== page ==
The Jicarilla Apache Nation's reservation in New Mexico contains natural resources that are developed under laws administered by the U.S. Interior Department. The proceeds from the resources are held by the United States in trust for the tribe.
However, the Jicarilla filed a breach-of-trust action in the Court of Federal Claims in Washington, asking for monetary damages for the government's alleged mismanagement of the tribe's trust funds in violation of U.S. law.
The government agreed to release some of the documents demanded by the tribe during the discovery phase of the suit, but refused to release others, saying they were protected in part by attorney-client privilege.
The court granted the Jicarilla motion to force production of the documents in part, saying the department communications relating to the management of trust funds fall within a "fiduciary exception" -- or trust obligation exception -- to the attorney-client privilege. A U.S. appeals court in Washington agreed.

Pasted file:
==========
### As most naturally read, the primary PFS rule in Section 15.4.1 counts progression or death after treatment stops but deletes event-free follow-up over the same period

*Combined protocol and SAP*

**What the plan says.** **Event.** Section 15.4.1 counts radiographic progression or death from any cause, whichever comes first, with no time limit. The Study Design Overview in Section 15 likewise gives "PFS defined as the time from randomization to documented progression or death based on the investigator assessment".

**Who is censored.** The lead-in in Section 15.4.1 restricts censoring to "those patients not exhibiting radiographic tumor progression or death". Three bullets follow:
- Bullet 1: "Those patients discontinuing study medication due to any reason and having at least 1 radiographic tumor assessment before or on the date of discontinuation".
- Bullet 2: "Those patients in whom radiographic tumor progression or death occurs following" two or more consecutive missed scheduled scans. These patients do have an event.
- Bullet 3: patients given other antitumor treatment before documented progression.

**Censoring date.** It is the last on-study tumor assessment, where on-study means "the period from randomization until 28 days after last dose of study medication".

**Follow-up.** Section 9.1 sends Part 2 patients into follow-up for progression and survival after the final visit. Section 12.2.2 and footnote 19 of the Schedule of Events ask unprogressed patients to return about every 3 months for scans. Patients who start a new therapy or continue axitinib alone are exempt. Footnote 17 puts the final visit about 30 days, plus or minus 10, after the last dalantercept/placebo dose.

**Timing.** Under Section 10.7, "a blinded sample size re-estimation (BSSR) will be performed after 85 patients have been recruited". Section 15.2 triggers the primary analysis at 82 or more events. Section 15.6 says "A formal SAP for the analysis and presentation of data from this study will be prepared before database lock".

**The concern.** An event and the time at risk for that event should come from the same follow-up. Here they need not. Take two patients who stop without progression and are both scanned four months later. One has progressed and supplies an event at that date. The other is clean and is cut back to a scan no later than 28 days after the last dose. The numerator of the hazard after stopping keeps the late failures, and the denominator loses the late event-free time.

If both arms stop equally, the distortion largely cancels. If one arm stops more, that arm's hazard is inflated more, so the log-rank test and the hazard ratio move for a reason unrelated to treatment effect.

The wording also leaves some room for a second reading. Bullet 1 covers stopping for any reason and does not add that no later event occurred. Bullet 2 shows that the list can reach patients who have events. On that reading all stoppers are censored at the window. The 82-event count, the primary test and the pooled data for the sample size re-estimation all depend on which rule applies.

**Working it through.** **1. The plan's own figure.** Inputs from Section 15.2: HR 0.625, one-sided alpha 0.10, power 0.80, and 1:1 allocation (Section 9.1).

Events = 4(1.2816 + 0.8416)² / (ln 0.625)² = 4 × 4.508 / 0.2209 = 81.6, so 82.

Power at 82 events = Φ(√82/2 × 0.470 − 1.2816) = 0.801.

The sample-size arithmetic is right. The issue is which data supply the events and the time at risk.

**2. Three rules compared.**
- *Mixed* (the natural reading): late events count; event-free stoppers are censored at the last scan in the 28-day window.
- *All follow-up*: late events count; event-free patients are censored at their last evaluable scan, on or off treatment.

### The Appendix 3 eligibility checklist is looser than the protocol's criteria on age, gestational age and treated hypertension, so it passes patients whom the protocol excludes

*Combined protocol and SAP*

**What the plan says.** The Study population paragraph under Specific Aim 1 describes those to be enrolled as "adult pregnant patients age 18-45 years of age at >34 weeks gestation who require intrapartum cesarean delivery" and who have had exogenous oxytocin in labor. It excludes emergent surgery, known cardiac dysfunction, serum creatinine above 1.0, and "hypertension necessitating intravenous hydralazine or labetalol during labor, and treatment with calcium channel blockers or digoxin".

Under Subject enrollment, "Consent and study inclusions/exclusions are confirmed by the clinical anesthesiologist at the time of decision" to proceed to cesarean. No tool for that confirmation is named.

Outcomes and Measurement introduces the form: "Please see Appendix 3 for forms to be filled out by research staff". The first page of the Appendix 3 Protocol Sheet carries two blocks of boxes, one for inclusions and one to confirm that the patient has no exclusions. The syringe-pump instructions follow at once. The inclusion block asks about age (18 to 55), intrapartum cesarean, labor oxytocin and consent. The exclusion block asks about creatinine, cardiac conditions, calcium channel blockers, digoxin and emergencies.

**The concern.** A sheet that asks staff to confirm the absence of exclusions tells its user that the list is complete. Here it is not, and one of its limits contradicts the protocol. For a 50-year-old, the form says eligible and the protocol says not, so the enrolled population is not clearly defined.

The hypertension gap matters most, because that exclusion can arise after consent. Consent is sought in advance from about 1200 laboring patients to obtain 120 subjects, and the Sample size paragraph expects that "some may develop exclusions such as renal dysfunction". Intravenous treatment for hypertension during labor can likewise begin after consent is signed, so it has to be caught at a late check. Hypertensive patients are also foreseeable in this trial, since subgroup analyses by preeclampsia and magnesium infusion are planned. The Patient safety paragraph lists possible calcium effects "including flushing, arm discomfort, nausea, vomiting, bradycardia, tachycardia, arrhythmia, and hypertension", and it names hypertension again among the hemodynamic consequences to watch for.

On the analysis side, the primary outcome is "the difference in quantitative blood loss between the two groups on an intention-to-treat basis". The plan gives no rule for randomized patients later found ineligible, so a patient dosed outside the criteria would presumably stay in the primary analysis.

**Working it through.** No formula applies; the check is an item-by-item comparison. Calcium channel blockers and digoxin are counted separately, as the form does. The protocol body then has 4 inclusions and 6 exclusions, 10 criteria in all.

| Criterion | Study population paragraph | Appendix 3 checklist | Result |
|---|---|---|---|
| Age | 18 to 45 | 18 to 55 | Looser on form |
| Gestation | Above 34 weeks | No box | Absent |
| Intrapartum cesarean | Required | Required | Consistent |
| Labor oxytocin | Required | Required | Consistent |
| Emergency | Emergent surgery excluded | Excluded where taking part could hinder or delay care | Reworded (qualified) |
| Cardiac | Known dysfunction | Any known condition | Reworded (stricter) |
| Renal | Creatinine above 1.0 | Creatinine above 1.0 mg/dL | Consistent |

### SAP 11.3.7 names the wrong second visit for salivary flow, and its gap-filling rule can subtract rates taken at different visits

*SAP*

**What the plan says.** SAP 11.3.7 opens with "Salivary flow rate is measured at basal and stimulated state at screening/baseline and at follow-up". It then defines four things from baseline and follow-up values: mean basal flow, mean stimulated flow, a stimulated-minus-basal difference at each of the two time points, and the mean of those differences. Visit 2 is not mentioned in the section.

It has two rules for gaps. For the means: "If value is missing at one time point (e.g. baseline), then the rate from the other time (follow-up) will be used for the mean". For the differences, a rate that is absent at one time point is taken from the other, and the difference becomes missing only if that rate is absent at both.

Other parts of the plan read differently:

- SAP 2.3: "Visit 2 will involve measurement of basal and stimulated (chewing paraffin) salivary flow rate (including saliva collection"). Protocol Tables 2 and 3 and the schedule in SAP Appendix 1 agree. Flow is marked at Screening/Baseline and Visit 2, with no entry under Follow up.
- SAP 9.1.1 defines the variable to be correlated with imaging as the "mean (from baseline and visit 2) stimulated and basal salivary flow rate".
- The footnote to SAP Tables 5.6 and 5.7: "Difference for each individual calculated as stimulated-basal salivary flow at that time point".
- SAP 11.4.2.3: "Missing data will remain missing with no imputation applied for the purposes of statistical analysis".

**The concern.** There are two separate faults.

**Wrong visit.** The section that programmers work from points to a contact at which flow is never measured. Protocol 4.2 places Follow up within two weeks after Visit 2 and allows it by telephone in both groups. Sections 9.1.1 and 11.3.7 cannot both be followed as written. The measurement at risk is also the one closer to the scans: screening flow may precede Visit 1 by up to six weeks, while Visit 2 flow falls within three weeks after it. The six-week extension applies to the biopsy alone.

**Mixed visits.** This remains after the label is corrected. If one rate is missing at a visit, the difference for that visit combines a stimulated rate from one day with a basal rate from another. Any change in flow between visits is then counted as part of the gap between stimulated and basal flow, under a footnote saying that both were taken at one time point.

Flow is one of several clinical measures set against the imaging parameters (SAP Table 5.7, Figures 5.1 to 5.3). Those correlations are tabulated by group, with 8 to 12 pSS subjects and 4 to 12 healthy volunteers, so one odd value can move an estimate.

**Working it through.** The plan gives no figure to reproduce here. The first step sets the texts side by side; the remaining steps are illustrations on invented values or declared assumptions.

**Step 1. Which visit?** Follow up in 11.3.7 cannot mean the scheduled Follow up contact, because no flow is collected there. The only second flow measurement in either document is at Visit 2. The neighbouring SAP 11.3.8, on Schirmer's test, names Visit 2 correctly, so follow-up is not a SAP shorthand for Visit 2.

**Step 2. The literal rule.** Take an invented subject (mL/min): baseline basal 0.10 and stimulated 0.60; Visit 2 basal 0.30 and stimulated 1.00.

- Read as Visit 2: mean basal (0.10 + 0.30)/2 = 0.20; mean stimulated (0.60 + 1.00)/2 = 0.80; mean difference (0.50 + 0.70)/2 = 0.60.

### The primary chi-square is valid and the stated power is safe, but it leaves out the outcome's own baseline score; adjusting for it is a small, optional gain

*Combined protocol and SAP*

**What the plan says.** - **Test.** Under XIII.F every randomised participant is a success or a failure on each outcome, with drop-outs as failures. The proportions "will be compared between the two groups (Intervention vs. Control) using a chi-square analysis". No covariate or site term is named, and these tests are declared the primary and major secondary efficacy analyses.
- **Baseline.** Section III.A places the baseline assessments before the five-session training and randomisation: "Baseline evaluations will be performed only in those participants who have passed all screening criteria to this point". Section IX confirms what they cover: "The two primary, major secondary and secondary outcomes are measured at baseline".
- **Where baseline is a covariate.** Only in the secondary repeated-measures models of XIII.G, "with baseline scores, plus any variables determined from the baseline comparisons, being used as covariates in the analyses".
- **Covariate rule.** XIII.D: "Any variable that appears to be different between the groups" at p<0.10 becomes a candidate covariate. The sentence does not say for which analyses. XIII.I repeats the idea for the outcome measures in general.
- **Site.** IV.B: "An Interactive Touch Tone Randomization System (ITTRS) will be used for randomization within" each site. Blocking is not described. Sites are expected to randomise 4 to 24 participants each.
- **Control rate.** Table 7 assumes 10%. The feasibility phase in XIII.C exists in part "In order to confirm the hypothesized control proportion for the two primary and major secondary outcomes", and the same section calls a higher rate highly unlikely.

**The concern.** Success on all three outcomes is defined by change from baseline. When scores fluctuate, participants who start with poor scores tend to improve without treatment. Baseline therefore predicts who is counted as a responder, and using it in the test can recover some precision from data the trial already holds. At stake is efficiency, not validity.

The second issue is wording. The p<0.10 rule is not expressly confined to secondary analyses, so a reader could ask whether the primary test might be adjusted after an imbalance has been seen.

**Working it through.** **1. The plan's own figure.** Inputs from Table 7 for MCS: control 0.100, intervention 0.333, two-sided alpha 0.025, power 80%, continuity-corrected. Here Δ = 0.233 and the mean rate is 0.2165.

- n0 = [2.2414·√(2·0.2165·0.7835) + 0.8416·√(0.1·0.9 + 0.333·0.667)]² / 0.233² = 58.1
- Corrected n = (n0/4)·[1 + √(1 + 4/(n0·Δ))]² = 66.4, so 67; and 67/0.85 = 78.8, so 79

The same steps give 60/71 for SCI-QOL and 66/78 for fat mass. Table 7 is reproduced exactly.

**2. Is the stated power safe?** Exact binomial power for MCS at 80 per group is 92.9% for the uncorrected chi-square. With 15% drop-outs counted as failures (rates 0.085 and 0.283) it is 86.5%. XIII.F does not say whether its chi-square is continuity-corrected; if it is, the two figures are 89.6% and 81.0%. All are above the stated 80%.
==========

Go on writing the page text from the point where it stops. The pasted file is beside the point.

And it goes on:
But the U.S. Supreme Court reversed in an opinion written by Justice Samuel Alito.
"The fiduciary exception to the attorney-client privilege does not apply to the general trust relationship between the United States and the Indian tribes," Alito said.
The appeals court "analogized the government to a private trustee," he said. "While the United States' responsibilities with respect to the management of tribal funds bear some resemblance to those of a private trustee, this analogy cannot be taken too far. The government's trust obligations to the tribes are established and governed by statute, not the common law ... The government ... does not have the same common-law disclosure obligations as a private trustee."
Justice Sonia Sotomayor dissented, and Justice Elena Kagan, until this term U.S. solicitor general, did not participate in the case, producing the 7-1 result.